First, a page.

c h e m i s t r y
Organic chemistry deals with all matter that is
now living or was alive at one time. This is the
study of matter containing carbon, which is
present in all plants and animals.
Inorganic chemistry deals with matter that was
never living and does not contain carbon.
Classifications of Matter
Matter is anything that occupies space. You
can see matter everywhere. Every part of your
body is matter. Drops of rain are matter, the
page you are reading is matter, even the
air you breathe is matter (though it is invisible,
air is composed of oxygen and other atoms,
which have dimension and take up space). All
these things occupy space and therefore are
defined as matter.
Matter can be identified by its physical properties,
and exists in three distinct forms:
Solids--Matter with definite weight, volume
For example, human skin is a solid because
it has definite weight, volume and shape.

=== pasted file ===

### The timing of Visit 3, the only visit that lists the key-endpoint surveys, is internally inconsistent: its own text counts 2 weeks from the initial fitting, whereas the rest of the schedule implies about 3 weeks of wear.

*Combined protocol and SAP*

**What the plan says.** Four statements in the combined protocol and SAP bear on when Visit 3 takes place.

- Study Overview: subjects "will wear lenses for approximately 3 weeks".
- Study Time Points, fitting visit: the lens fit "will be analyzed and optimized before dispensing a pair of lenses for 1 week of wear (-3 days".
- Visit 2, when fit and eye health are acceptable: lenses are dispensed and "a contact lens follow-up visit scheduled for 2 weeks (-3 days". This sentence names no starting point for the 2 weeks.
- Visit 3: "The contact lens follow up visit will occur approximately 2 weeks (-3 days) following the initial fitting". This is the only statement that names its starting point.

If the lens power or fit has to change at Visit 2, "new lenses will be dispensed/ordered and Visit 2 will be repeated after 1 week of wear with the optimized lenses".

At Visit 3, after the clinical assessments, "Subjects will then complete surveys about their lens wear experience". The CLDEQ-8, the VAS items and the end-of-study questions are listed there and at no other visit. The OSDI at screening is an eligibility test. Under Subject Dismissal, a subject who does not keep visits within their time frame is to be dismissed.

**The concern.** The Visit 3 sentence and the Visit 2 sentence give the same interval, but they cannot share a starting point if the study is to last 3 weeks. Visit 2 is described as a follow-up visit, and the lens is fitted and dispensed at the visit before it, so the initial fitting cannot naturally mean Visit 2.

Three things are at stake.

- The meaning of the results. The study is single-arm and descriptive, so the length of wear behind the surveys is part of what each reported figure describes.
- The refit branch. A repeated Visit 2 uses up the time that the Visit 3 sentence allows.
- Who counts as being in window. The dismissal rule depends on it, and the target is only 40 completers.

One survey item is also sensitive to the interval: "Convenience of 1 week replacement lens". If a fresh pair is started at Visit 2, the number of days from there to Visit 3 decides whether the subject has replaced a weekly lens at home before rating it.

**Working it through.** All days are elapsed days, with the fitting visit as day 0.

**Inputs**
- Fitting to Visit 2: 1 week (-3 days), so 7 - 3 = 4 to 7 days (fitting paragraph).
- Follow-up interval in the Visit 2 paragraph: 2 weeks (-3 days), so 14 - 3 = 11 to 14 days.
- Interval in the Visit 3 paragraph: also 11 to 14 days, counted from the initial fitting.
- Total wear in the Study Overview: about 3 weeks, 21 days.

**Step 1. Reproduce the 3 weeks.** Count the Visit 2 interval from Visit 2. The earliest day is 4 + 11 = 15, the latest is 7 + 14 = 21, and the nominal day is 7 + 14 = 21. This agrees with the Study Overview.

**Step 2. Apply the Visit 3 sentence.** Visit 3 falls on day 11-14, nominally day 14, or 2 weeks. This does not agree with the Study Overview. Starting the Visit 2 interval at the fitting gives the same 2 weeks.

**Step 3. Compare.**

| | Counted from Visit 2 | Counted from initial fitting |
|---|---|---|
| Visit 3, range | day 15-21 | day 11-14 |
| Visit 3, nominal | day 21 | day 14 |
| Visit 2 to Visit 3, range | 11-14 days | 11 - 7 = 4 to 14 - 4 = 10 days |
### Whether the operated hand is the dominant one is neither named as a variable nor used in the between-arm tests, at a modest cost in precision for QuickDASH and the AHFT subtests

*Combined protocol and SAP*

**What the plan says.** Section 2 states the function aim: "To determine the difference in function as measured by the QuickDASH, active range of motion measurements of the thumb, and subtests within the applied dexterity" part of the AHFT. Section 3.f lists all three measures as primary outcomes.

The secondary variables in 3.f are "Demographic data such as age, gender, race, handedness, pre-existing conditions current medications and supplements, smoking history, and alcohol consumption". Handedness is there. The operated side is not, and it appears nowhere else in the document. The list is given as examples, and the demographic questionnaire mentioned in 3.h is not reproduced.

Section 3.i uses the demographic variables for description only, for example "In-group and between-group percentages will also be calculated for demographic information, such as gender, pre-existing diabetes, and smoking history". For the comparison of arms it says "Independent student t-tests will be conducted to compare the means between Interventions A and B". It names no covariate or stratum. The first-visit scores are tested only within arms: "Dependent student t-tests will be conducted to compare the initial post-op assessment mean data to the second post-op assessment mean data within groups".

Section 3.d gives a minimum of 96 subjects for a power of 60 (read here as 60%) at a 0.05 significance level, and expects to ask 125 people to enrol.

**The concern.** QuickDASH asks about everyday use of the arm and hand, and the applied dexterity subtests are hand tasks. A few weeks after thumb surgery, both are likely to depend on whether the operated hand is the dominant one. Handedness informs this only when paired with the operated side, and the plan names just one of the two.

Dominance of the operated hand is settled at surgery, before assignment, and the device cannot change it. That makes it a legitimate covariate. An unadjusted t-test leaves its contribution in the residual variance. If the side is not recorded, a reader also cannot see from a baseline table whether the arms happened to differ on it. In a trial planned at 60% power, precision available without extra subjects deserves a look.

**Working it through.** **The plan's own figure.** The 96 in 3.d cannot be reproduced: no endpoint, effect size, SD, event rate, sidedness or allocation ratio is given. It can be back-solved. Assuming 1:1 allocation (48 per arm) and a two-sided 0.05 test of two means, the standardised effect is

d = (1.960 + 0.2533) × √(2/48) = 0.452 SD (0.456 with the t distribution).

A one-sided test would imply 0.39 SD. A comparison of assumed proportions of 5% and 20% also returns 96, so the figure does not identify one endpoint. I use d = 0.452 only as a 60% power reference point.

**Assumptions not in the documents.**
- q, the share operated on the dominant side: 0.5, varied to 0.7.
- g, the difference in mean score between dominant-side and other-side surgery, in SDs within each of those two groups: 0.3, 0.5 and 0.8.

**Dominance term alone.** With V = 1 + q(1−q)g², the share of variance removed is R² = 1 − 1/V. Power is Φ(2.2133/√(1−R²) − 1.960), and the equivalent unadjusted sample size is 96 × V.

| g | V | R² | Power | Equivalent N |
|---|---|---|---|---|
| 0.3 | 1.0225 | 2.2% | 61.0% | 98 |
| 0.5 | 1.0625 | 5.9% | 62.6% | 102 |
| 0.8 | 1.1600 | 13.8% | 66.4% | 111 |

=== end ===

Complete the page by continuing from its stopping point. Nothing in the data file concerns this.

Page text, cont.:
Liquids--Matter with definite weight and
volume, but no shape.
Lotions are liquids--they have definite weight
and volume, but no definite shape. As you have
probably observed, liquids take the shape of the
container into which they are poured--in the
case of skin care products, usually a bottle.
Gases--Matter with definite weight, but
indefinite volume and shape.
Air, the most common gas, has definite
weight (although it might not seem obvious),
but no definite volume or shape.
The Father of Modern Chemistry
When Antoine Laurent Lavoisier was arrested
during the French revolution, he asked soldiers
to hold off his execution so he could complete
his scientific work. The answer was "no," but
Lavoisier had already discovered many
important scientific principles.
Lavoisier proved that oxygen played the major
role in weight differences associated with
combustion. He is also credited with showing
that oxygen is consumed and carbon dioxide
is given off.
His experiments with respiration and
combustion, which reveal the true nature of
chemistry, earned him the title, "The Father of